Review: Systematic Review of Safety and Tolerability of Donepezil, Rivastigmine and Galantamine

The paper reviewed here is ‘Safety and Tolerability of Donepezil, Rivastigmine and Galantamine for patients with Alzheimer’s Disease: Systematic Review of the ‘Real-World’ Evidence’ by Lockhart and colleagues and freely available here.

Aim: The aim of the study is clearly outlined and reflected in the title.

Method: The authors identify trials from the following sources

  • Medline database
  • Cochrane library

The researchers used the following search terms in MESH and the text of the abstract: Dementia, Alzheimer’s disease, Donepezil, Rivastigmine, Galantamine, cohort, retrospective, naturalistic. The researchers also hand-searched a number of conference proceedings. Primary outcome measures were

  • Incidence of individual AE’s reported
  • Withdrawal due to AE’s
  • Incidence of individual AE’s

The researchers opted for a qualitative analysis rather than a meta-analysis ‘due to potential heterogeneity in included studies’.

Study designs were assessed using the Newcastle-Ottawa Scale which is

designed to appraise the methodological quality of comparative cohort and case control studies

The researchers include a detailed list of inclusion and exclusion criteria in table 1. The impression I got from reading the criteria is that the diagnostic criteria, trial type (essentially randomised trials) and of course treatment were the most significant factors influencing inclusion. Thereafter the inclusion criteria were fairly broad meaning that there was an opportunity to include a relatively large number of papers.

Results: There were a number of steps involved in reaching the final number of 12 papers and the interested reader is referred to the original paper linked to above. The characteristics of the 12 studies are summarised in Table 2. In the identified studies, the numbers for the different acetylcholinesterase inhibitors were

Donepezil: Retrospective analysis – n=6294; Prospective analysis n=4034

Rivastigmine: Retrospective analysis n=1842; Prospective analysis n=2143

Galantamine: Retrospective analysis n=809; Prospective analysis n=418

Table 3 shows withdrawal from the medication to GI effects. There is a wide spread within the prospective study – withdrawal due to any GI AE category although the difference in sample sizes cause difficulties in interpretation. In a number of cases p values are given. I might have missed this, but I couldn’t identify what tests were being used to produce the p-values.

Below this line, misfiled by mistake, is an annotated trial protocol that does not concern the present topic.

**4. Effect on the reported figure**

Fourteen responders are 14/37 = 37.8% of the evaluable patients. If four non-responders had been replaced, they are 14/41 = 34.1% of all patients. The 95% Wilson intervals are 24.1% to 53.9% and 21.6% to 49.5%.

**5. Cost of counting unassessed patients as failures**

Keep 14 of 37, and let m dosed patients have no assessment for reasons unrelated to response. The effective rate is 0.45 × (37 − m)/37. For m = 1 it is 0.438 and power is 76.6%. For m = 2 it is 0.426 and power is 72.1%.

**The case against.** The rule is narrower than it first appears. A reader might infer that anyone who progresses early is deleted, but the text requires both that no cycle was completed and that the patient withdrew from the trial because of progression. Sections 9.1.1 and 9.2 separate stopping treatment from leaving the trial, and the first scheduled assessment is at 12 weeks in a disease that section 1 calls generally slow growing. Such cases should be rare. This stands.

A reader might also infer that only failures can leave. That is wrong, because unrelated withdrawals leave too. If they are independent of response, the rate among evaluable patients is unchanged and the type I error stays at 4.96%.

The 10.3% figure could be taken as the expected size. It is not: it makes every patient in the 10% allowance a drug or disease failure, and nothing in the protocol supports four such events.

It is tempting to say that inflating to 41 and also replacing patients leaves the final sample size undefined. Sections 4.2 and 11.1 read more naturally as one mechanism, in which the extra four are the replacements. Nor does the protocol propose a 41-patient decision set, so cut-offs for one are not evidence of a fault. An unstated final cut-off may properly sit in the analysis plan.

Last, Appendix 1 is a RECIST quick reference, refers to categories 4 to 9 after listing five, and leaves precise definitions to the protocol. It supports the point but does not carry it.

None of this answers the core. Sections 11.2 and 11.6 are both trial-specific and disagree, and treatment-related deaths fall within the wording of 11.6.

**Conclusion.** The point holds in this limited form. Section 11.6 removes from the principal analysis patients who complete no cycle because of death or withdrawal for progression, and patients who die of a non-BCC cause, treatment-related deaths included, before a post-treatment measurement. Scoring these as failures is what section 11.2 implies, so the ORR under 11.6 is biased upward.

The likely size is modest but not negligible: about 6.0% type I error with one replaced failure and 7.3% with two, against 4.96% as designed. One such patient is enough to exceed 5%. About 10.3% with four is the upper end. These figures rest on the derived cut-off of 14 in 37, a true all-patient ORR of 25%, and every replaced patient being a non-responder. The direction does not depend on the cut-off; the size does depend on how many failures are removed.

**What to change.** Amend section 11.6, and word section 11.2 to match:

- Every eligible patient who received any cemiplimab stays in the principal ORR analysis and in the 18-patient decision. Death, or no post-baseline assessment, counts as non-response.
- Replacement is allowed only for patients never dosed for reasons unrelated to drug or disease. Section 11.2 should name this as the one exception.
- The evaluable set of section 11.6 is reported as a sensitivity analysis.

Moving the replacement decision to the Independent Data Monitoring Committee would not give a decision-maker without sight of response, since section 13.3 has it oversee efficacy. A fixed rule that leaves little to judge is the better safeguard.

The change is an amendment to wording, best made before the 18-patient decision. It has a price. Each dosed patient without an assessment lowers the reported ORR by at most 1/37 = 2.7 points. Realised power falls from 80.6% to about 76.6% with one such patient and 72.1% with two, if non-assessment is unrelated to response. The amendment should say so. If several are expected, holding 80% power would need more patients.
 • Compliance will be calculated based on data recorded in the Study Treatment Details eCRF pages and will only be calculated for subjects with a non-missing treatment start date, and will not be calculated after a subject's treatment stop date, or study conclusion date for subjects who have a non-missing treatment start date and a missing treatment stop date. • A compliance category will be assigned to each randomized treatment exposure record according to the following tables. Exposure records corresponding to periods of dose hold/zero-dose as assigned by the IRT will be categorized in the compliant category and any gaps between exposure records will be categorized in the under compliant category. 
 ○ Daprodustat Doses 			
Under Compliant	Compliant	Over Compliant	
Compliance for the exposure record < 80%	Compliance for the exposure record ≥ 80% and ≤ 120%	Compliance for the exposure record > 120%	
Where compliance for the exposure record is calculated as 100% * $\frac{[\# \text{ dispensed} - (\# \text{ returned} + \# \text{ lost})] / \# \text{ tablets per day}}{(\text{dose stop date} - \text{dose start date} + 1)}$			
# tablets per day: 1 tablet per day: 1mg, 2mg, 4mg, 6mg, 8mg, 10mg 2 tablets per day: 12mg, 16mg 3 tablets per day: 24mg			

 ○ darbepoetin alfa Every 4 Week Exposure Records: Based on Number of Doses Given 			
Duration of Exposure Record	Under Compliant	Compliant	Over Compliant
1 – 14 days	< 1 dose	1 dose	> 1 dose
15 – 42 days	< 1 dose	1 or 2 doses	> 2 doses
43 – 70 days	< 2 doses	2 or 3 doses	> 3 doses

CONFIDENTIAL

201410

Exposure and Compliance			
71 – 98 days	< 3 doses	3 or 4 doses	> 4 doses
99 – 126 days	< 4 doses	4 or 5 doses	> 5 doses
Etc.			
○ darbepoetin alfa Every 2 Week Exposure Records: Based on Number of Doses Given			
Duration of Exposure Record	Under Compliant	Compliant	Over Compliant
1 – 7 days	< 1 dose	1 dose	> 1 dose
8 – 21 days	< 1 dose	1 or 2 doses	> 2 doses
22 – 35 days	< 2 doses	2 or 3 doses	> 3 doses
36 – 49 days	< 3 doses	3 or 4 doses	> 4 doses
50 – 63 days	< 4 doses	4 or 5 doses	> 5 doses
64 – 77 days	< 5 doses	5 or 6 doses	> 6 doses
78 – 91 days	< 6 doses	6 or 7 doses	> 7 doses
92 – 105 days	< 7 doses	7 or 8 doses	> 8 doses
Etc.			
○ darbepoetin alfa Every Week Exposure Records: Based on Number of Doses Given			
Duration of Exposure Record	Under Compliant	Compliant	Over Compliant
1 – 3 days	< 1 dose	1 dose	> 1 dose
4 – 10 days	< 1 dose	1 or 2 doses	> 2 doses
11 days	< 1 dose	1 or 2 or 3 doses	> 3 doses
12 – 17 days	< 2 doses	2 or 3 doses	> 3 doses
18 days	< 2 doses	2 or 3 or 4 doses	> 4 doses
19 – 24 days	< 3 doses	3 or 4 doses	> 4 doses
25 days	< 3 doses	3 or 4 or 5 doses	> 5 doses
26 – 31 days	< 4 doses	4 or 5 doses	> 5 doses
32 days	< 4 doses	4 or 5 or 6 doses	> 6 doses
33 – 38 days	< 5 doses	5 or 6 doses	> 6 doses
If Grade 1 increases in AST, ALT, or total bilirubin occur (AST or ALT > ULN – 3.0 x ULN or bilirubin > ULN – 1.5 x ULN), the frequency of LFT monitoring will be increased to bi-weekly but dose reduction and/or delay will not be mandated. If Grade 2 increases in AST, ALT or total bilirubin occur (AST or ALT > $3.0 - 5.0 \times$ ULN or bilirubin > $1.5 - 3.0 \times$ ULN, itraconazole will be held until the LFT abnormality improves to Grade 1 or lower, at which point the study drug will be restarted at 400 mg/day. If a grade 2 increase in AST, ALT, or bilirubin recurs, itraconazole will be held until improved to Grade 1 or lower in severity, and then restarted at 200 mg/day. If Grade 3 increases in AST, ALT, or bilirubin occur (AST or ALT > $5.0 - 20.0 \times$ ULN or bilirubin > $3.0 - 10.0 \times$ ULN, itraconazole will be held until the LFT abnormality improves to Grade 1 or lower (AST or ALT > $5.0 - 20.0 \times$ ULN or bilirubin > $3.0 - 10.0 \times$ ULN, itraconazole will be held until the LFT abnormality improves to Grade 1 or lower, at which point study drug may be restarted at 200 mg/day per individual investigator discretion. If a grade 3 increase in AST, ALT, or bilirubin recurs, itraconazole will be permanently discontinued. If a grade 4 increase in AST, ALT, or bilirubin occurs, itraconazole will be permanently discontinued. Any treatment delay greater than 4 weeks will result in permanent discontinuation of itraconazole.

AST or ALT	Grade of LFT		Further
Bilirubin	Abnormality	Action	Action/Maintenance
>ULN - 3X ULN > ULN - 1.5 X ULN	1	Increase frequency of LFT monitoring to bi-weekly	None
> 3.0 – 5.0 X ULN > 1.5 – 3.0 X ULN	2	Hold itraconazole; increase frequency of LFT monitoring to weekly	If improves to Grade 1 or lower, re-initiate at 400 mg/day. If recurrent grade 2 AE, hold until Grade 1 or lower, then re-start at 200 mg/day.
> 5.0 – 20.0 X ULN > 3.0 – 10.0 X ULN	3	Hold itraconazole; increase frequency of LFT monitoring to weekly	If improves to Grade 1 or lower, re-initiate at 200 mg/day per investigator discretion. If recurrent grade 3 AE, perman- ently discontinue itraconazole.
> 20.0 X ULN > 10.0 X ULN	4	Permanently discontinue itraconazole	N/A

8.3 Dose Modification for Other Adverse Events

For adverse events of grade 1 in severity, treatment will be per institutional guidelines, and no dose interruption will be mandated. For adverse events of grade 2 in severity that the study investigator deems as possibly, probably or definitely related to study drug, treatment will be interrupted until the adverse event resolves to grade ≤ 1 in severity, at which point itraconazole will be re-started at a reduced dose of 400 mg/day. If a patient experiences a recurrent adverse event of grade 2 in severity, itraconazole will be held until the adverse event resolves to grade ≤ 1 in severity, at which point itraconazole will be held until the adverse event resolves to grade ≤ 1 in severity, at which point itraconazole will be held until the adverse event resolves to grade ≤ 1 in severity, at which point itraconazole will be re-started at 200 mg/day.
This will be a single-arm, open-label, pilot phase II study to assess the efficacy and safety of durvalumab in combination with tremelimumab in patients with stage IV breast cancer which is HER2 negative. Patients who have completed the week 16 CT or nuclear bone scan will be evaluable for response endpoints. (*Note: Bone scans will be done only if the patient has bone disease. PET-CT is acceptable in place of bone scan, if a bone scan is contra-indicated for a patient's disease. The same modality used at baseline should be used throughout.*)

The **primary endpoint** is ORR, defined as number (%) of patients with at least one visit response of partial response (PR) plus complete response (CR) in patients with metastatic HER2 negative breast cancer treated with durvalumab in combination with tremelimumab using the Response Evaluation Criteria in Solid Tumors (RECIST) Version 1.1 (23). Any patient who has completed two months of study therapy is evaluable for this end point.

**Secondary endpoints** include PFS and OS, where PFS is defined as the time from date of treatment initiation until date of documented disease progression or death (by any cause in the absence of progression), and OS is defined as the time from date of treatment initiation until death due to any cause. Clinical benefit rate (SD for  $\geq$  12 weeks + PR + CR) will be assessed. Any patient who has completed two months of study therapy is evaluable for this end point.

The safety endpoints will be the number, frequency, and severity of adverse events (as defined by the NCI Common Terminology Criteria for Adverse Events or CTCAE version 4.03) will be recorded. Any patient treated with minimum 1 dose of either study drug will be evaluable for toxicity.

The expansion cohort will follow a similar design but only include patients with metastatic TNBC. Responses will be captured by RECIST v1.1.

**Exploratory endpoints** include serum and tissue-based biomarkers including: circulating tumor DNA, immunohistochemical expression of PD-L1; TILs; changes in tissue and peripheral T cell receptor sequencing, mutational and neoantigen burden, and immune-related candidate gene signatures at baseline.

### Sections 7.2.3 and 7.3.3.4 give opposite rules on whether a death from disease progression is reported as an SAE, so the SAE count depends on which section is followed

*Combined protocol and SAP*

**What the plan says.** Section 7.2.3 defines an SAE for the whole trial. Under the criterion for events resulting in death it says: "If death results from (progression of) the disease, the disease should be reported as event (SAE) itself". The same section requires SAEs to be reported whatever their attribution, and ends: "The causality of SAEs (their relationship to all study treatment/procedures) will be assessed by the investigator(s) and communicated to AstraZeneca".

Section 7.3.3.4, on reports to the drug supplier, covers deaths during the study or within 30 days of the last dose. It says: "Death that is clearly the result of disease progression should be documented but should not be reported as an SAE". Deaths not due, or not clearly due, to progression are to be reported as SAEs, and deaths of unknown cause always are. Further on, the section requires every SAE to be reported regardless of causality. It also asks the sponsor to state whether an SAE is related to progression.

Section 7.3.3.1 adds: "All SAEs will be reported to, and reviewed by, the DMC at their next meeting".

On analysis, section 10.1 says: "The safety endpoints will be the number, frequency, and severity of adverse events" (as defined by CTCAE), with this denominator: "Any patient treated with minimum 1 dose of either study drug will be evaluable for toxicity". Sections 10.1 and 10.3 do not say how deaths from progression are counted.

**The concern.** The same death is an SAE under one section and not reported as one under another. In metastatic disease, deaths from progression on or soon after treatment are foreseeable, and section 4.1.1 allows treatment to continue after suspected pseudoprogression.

Table 4 shows withdrawal due to all non-GI adverse events. My impression from inspecting this table was that there was a broad range across the studies – both retrospective and prospective and this wasn’t summarised with mean and confidence intervals for aggregated data. Looking through the data further, the figures for withdrawal due to cardiovascular events ranged from 0 to 1.2%.

Table 5 shows an aggregation of GI and non-GI adverse events and here there are a number of consistent findings across various studies particularly in the GI studies although there are outliers in the dataset. Again the data is not pooled although this is explained in the methodology section.

Table 6 shows CNS adverse events. There were a lot of categories here but there were a relatively small number of data points for each category.

Table 7 shows ‘non-CNS-related AE’s’ which covers a number of cardiac and miscellaneous AE’s (excluding GI (with the exception of weight loss)). The De La Gastine study shows a higher incidence of cardiac arrythmias for the different ACHEI’s but has smaller sample sizes than the other studies. Here again I thought the use of confidence intervals and statistical comparison between groups would be helpful.

Conflict of Interest: I couldn’t identify a COI declaration and the authors identify their institutions as Pfizer and Abacus International, a health consultancy firm.

Conclusions: I thought the researchers had gathered a large amount of useful data. It would have been interesting to see the information displayed with the use of confidence intervals and for these to be used in a between-group comparison. Even a lack of difference between groups in itself would have been interesting and I thought would have been helpful in drawing firm conclusions. The researchers discuss why they have opted for a qualitative analysis.

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